Subway Safety Tips

subway

Subway accidents resulting in juries and deaths have been on the rise in NYC. The subway is not a playground. It’s important to be cautious and alert at all times when in the station or on a train. Here are some tips from the NYPD to help make your ride on NYC subways a safe and pleasant one.

  • Always wait behind the yellow line and away from the edge. The safest place to stand is in the middle of the platform!
  • Never display your personal items such as your wallet or cell phone – hold your purse in front of you, not in back. Put your wallet in your front pockets.
  • Never doze off or fall asleep on the train. You can become an easy target.
  • Beware of loud arguments and move cars if you need to.
  • Never ever subway surf! It is extremely dangerous and you most likely will not survive the ride.
  • If you drop something in the tracks, DO NOT attempt to get it yourself. Call a police officer or MTA employee.

Tips for Riding Safely at Night:

  • There is a Off-Hours Waiting Area at every station. It may be located near the station booth, on the middle level in a two-level station, or on the platform. These are well-lit areas marketed by yellow signs. Wait in this area if you are alone in the subway at night or feel uncomfortable. There is usually a bench and a public telephone there (911 is free).
  • Avoid waiting at the far end of a platform at any time, especially when the station is deserted. Wait toward the middle of the platform where other people may be.
  • Ride in the conductor’s car when you travel alone at night. This is usually in the middle of the train.

If you or a loved one has been seriously injured in a train accident, our attorneys can help. Contact Jacoby & Meyers today for a free case appraisal.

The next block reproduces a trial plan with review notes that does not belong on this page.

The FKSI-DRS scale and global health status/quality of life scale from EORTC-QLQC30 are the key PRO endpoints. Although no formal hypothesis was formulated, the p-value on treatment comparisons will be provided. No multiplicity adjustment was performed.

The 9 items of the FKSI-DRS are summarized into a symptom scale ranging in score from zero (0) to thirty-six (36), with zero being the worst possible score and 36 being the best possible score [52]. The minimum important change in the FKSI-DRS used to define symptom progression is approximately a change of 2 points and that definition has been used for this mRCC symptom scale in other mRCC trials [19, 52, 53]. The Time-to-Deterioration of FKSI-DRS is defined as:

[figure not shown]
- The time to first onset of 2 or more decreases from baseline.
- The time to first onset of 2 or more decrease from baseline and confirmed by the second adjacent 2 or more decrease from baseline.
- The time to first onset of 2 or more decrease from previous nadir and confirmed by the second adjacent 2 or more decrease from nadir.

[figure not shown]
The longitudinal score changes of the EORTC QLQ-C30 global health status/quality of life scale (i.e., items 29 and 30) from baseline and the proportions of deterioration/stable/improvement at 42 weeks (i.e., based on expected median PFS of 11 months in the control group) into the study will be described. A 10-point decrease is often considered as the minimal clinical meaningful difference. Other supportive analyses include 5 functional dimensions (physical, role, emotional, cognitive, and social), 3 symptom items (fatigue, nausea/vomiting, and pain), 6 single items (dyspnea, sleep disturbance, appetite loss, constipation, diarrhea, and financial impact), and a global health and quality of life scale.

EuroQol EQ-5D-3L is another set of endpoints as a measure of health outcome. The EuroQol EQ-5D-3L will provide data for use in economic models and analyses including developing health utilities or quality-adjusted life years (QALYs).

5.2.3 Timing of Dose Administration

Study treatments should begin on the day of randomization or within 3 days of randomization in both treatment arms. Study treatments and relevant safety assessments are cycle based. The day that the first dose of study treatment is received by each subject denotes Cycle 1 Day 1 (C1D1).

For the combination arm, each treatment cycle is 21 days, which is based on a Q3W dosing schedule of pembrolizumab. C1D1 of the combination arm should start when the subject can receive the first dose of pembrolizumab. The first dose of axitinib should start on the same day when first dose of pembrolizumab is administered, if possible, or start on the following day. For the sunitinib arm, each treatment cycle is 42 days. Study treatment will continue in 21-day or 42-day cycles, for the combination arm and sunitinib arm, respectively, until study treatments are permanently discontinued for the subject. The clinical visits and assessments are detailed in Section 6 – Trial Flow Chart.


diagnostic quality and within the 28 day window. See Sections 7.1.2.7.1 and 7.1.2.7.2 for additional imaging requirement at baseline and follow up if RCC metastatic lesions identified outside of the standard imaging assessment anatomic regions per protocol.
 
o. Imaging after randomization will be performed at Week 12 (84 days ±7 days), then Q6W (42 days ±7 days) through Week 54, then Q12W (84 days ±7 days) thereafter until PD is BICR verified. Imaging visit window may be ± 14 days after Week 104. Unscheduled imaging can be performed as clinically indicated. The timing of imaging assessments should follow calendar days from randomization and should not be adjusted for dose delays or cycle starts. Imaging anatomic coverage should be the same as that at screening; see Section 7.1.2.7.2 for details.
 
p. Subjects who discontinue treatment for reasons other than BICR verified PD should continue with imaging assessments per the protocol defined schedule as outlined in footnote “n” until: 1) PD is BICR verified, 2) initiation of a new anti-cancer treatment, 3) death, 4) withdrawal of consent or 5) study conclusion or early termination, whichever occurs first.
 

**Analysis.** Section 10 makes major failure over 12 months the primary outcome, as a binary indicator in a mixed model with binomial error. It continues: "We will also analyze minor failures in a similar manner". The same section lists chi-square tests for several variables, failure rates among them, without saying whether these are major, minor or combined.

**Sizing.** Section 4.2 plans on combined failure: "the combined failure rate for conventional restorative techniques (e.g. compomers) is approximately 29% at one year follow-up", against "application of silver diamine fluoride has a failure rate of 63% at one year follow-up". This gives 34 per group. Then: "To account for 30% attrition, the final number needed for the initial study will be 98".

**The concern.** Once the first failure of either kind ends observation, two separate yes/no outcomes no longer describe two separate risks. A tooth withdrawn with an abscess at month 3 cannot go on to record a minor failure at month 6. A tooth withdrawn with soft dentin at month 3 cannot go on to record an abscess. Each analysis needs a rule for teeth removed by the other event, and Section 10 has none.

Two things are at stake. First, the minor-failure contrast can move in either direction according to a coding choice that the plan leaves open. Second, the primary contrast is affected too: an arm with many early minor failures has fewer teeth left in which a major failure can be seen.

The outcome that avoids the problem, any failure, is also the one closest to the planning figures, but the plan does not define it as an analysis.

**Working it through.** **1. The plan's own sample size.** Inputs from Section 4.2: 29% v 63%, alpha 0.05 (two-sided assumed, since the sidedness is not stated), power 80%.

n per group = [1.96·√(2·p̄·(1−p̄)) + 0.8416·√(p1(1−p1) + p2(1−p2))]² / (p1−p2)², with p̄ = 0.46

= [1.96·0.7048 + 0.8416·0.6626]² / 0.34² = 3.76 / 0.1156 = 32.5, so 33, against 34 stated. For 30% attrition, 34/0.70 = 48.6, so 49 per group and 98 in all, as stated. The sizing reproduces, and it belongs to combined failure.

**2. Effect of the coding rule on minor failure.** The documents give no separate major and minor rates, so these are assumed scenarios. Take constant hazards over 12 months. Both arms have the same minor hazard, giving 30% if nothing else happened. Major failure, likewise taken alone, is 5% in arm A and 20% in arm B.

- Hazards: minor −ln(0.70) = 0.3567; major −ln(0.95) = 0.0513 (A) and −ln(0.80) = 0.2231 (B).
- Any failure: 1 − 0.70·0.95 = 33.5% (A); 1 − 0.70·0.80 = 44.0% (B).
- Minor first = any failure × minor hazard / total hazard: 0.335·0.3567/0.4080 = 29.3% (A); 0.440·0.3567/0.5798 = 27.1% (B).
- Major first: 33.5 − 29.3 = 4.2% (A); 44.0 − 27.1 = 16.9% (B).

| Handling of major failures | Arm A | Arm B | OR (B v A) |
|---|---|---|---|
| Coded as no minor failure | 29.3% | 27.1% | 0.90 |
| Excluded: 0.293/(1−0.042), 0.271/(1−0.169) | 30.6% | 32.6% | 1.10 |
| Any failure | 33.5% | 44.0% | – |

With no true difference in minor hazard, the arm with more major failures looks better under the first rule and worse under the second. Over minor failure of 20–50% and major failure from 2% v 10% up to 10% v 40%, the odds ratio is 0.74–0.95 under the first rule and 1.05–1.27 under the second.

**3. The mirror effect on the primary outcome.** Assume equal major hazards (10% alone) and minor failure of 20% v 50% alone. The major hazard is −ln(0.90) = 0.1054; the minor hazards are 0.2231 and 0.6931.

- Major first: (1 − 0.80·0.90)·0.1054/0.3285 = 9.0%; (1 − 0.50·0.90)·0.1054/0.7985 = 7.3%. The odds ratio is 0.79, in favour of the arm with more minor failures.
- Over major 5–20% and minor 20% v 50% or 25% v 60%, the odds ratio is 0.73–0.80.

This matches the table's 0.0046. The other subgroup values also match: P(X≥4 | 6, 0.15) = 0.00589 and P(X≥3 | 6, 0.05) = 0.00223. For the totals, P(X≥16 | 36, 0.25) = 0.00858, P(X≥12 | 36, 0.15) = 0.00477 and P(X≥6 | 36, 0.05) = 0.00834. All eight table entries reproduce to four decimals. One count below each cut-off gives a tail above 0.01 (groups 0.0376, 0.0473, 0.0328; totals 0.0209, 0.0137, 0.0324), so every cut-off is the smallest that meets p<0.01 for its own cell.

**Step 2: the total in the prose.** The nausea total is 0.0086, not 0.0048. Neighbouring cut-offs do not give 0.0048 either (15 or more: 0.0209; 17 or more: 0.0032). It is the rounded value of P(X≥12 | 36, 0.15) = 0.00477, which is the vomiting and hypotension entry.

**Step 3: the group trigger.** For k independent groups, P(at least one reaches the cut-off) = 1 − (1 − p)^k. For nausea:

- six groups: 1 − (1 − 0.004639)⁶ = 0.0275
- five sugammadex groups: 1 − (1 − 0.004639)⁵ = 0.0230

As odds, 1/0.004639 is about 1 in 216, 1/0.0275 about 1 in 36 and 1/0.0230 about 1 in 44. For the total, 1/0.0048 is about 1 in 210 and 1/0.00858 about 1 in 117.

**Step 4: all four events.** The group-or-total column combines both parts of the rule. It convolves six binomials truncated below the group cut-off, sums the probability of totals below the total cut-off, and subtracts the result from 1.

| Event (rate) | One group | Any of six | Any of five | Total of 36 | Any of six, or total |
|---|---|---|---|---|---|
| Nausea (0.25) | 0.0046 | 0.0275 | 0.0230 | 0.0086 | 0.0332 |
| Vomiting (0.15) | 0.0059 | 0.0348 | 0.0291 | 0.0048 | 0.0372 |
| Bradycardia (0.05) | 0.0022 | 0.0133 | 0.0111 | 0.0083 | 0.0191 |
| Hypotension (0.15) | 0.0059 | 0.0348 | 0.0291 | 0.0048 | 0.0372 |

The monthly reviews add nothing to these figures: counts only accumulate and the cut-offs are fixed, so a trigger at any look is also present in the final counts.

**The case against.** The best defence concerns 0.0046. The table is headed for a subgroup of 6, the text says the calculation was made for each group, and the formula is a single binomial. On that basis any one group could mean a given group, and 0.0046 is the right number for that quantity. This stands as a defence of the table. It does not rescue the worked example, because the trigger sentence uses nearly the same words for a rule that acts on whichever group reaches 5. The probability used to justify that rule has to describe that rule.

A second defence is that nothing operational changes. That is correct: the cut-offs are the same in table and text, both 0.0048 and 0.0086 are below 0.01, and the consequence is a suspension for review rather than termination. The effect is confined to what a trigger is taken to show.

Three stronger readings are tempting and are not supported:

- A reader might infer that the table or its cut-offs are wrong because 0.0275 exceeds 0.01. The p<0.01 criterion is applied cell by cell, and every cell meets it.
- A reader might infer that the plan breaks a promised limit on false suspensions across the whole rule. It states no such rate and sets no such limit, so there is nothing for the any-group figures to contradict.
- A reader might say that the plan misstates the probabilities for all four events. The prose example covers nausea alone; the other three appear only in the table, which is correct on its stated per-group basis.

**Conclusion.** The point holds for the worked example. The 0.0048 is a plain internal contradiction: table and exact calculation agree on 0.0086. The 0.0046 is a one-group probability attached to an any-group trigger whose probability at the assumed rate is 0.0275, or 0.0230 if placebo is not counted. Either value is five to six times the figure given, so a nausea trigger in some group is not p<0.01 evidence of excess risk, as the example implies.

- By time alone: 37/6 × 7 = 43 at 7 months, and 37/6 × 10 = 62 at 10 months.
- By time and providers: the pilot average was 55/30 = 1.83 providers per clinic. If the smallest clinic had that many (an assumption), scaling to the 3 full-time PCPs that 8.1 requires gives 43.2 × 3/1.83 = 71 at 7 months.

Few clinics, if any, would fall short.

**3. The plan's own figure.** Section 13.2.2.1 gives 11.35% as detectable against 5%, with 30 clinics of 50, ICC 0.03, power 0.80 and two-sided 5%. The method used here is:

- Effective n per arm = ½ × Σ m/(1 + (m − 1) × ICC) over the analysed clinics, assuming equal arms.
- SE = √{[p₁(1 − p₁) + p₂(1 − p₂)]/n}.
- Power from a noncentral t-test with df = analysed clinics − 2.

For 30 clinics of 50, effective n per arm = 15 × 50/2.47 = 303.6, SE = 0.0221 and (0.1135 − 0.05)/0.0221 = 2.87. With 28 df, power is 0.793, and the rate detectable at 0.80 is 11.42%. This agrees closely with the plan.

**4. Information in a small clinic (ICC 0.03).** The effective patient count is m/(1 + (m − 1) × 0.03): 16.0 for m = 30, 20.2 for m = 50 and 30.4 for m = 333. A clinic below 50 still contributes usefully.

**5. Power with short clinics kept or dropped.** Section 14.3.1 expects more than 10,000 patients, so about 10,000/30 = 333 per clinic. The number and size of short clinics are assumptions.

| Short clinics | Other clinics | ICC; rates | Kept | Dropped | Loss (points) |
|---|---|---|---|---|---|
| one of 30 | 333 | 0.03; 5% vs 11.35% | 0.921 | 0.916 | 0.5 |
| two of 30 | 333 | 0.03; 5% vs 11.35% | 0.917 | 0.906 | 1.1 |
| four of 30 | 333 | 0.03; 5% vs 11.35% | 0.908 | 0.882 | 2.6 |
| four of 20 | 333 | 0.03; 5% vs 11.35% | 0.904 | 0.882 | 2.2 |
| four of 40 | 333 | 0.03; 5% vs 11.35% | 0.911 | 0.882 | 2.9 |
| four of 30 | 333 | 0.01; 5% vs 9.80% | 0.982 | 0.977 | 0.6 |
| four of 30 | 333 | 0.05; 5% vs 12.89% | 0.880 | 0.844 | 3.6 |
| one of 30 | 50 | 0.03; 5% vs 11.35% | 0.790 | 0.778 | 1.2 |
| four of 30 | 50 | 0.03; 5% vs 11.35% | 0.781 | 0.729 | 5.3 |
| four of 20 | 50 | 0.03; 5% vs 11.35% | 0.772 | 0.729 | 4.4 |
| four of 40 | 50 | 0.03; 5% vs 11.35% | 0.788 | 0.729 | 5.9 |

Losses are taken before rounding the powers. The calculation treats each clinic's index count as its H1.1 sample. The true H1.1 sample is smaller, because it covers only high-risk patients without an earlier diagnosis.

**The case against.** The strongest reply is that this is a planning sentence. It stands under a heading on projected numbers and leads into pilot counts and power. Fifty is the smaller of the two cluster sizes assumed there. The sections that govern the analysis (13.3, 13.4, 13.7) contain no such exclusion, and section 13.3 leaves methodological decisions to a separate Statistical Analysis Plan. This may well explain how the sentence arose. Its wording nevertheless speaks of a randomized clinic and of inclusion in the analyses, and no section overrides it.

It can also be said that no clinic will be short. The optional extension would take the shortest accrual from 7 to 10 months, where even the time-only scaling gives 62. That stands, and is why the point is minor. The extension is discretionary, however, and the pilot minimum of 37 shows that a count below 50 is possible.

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As you know, the COVID-19 pandemic has introduced changes to many lives and businesses in our communities, and around the world. We, much like our neighbors and friends, have been taking precautions to ensure that we are still fulfilling our ethical and moral obligation to our clients, while also prioritizing the health, wellness and safety of our employees.

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This pandemic is unlike anything any of us have faced in our lifetimes, and while we can continue to emotionally support one another through it all, staying home and keeping your distance is vital to the health and wellness of our communities. It does not feel good to break routines, cancel events and retreat from our normal, day-to-day socializing, but let us remember that, in times of strife, prior generations were asked to go to war and we are simply being asked to stay home. Your isolation equals more lives saved, and more time for medical providers to prepare for the treatment of patients battling COVID-19.

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